Michigan Puts $10 Million Towards Curbing Opioid Epidemic
Michigan is now really putting up a fight against the opioid crisis. Governor Gretchen Whitmer has announced that a further $10 million in funding will be used to help tackle the state’s problems with opioid dependency and its associated effects on multiple fronts. The main areas where this funding will be used includes increasing access to treatment and reducing the number of deaths due to overdoses.
Two FDA-approved addiction treatments – methadone and buprenorphine – will see more availability across Michigan state prisons. Also, the overdose-reversing agent Narcan will become increasingly available in both urban and rural counties.
Governor Gretchen Whitmer Aims to Halve the Number of Annual Opioid Overdose Deaths Within Five Years
“The opioid crisis is hurting families from Downtown Detroit all the way to the Upper Peninsula,” said Governor Whitmer, “which is why last month, I announced a state-wide goal for the State of Michigan to reduce the number of opioid deaths by 50 percent in five years.”
Much of the $10 million in funding will be diverted to Detroit’s health department. The city is already running syringe services and exchange programs; which will now be increased following their recent success. These programs will now include new elements such as the provision of Narcan training. This is another aim of the program to make ready those who are most likely to witness overdoses and, therefore, will be in the best position to do something about them.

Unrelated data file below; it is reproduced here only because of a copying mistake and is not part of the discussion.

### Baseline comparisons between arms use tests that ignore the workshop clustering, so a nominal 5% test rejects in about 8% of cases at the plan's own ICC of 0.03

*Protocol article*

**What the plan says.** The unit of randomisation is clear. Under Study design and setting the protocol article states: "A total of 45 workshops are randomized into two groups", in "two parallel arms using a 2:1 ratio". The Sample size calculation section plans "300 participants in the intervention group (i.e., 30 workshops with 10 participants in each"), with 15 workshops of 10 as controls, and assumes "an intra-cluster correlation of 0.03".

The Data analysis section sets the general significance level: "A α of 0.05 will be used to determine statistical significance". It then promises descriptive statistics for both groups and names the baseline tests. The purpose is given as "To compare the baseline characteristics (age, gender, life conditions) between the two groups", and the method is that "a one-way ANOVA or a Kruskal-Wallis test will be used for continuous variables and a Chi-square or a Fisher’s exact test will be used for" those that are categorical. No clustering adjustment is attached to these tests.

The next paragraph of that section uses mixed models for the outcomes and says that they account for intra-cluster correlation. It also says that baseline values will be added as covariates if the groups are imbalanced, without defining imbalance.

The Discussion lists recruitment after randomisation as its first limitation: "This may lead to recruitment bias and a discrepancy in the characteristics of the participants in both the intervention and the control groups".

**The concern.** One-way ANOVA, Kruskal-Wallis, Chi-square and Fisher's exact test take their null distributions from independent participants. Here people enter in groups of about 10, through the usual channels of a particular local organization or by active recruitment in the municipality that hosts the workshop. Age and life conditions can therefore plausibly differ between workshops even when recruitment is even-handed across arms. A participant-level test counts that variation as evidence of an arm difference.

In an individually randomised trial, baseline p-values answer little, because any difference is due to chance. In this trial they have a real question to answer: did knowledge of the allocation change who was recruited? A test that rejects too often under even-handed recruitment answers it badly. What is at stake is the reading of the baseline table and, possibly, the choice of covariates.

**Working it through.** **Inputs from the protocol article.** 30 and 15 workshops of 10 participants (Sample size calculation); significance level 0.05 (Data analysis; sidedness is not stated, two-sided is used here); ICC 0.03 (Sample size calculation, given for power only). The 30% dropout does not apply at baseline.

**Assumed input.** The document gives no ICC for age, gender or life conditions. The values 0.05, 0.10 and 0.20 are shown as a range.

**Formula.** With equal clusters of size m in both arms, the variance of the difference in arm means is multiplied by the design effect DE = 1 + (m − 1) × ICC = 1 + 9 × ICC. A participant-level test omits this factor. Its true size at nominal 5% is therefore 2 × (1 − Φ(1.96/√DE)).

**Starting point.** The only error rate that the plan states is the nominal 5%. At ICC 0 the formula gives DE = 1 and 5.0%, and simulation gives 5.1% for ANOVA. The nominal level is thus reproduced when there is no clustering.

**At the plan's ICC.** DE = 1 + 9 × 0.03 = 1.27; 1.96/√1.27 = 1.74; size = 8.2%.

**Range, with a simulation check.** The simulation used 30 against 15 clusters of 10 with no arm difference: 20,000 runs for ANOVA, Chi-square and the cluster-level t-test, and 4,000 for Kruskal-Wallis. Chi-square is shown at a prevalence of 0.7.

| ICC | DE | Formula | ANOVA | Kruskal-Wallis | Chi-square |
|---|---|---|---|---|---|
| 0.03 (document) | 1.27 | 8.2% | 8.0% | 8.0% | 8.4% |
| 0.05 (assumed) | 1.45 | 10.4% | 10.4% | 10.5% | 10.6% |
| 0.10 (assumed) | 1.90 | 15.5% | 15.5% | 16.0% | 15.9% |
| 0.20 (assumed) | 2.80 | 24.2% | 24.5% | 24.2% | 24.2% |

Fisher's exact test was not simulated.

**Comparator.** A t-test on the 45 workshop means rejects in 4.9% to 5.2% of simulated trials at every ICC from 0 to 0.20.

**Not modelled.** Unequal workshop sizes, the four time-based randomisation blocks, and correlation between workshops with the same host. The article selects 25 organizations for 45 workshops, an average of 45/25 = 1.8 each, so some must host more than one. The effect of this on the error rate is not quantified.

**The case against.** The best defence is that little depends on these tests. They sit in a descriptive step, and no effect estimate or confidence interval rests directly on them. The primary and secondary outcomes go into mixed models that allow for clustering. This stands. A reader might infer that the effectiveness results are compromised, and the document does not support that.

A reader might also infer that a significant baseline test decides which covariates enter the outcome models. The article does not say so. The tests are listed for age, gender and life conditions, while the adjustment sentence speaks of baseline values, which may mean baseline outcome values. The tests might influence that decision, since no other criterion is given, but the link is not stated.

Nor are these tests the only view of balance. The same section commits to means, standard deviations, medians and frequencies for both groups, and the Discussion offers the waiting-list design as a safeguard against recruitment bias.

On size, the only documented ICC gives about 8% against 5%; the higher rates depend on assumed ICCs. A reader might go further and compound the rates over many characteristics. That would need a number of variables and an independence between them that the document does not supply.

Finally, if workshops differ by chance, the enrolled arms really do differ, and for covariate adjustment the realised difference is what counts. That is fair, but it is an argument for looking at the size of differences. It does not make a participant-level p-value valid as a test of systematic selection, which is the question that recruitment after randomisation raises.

After Almost a Decade of Rising Figures, the Number of Opioid-Related Deaths is Starting to Fall
Figures released have proven that efforts to curb the opioid epidemic appear to be working. Between 2017 and 2018 there was an actual 0.8 percent drop recorded in the number of opioid deaths. That may seem like an insignificant amount, but opioid overdoses had previously increased, year-over-year, from 2010 on.
The improved figures have not been the same across all communities as the number of people dying via an overdose in predominately African-American communities is still increasing. It is hoped that this increase in funding will be used to directly target communities that have been affected by the opioid epidemic the most.
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